A national security collaborative is bringing a “Nuclear PopUp! Lab” to Chicago tech hub 1871, and it’s giving gamers a chance to win $10,000 for game ideas that address the risk of nuclear weapons.

N Square, a $2.4 million pilot program funded by the Carnegie Corporation of New York, the William and Flora Hewlett Foundation, the John D. and Catherine T. MacArthur Foundation, the Ploughshares Fund, and the Skoll Global Threats Fund, wants to start a conversation and discover new ideas about how to eliminate the threat of nuclear weapons. The organization, alongside Games for Change, is taking its pop-up across the country and is stopping in Chicago this weekend, where it is asking the tech community and game designers to conceptualize a game that will educate people about the threat of nuclear weapons.

The 48-hour Nuclear Risk Game Jam begins Saturday at 1871, and participants will go through brainstorming and rapid prototyping sessions before pitching their ideas to representatives from N Square and Games for Change.

“Games are an excellent medium and a very powerful tool for educating and teaching people things about complex issues,” said Morgan Matthews, Program Manager and Design Strategist at N Square. “The consequences of using a nuclear weapon are not accurately portrayed in the video games we have today.”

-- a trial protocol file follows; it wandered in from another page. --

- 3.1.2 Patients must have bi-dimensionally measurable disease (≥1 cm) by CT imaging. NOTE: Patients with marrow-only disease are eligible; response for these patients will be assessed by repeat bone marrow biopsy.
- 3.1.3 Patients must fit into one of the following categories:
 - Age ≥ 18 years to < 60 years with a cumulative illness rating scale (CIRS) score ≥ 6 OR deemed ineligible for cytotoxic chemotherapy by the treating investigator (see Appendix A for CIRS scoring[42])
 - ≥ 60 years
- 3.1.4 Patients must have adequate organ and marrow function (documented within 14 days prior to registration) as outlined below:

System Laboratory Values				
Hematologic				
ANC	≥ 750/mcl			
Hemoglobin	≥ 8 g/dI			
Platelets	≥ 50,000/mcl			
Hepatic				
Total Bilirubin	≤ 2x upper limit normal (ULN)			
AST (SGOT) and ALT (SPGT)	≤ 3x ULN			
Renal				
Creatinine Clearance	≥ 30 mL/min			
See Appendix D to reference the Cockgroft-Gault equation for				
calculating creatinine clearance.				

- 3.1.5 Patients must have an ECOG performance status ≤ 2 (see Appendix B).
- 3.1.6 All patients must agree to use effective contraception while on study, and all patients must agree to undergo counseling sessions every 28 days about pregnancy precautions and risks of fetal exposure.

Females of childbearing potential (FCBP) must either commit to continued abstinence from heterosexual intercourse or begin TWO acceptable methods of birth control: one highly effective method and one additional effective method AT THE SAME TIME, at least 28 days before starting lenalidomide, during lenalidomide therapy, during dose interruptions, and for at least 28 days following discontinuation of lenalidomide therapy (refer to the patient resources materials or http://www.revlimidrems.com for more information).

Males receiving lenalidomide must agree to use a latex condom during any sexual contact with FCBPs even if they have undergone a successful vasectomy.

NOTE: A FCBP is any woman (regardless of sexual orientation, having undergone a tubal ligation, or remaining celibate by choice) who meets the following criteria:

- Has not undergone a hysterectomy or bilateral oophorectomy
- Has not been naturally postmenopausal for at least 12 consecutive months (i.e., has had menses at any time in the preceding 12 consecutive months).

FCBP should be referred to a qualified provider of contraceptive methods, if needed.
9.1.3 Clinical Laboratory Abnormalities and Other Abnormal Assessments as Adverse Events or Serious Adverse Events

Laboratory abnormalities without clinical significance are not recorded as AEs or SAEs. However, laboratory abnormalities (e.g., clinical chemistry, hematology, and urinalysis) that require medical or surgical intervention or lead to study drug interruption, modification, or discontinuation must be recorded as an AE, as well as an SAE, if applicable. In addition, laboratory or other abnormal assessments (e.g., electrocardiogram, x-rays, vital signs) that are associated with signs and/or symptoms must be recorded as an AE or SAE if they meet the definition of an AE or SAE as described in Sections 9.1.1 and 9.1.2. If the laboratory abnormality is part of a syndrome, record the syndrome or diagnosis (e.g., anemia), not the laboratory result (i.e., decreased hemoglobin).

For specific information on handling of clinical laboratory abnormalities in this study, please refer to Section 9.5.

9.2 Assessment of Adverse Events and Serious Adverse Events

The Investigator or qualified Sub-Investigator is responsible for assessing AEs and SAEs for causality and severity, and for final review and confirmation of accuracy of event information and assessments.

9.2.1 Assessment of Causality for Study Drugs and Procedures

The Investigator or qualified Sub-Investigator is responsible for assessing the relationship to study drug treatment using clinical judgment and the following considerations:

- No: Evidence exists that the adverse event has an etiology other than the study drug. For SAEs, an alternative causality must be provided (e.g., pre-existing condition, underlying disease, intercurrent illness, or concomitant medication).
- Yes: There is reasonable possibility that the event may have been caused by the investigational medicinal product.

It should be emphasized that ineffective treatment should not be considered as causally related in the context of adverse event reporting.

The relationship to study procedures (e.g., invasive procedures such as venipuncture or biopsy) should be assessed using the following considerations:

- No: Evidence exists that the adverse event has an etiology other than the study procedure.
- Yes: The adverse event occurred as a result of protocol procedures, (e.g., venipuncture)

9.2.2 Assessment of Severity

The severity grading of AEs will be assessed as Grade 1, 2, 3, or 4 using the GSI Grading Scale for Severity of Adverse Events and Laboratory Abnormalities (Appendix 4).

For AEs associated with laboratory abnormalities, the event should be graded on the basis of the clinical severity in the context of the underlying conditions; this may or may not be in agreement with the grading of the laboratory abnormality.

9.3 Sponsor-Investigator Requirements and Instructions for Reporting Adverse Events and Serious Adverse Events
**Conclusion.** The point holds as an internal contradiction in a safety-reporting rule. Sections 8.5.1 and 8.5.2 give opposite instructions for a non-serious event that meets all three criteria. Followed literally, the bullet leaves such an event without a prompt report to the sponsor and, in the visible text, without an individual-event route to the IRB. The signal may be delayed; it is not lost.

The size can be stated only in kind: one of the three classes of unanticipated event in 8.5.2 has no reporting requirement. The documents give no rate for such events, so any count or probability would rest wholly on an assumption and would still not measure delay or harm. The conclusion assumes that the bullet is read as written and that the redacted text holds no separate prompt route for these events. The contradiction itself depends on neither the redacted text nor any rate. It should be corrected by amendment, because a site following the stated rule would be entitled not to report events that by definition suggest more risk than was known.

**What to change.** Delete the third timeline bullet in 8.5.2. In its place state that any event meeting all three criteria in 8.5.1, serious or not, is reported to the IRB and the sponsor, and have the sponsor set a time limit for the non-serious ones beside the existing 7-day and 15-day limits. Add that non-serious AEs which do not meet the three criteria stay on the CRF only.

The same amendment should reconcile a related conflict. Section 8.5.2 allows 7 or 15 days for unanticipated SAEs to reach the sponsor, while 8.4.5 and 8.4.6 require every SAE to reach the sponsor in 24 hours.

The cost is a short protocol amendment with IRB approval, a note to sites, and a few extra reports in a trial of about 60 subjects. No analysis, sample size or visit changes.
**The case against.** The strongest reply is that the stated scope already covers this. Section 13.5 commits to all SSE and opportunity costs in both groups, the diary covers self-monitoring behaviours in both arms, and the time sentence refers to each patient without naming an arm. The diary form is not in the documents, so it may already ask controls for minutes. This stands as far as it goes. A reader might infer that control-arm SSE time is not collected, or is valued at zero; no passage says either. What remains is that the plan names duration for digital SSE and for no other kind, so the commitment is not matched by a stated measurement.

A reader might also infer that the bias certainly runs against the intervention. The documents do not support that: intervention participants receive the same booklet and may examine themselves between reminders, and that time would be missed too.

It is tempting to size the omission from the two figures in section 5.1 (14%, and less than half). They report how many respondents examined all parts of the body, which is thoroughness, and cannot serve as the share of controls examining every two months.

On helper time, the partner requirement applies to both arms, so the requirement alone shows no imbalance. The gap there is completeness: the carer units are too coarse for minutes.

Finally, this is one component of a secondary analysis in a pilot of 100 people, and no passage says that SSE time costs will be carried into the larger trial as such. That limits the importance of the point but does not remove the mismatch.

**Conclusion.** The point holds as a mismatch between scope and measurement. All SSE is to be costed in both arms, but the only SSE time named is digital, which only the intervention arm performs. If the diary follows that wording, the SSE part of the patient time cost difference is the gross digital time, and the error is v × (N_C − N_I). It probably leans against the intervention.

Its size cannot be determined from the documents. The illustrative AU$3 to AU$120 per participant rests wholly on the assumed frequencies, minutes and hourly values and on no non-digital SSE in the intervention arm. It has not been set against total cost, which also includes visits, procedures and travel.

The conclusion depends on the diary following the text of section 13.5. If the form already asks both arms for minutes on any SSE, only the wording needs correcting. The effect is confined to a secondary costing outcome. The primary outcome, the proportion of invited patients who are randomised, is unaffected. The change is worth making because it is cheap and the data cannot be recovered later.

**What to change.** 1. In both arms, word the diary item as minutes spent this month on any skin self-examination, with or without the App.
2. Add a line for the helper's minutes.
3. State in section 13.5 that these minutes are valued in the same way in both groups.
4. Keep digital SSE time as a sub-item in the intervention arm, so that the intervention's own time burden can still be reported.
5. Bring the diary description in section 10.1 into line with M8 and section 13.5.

Along with the Game Jam, N Square will also have exhibits and workshops at 1871 focused on solutions and challenges relating to nuclear disarmament.

“We’re trying to build a network of influential innovators across sectors and we want them to think about this issue, because it’s incredibly important,” Matthews said. “Nuclear weapons could kill millions and millions of people within minutes. The damage and destruction that those weapons could cause is unimaginable.”

N Square says participants don’t need any prior game design experience or nuclear weapons expertise to take part in the challenge. “You supply the idea, and we’ll design the game,” the organization says.

You can learn more about the N Square challenge here.

Image via N Square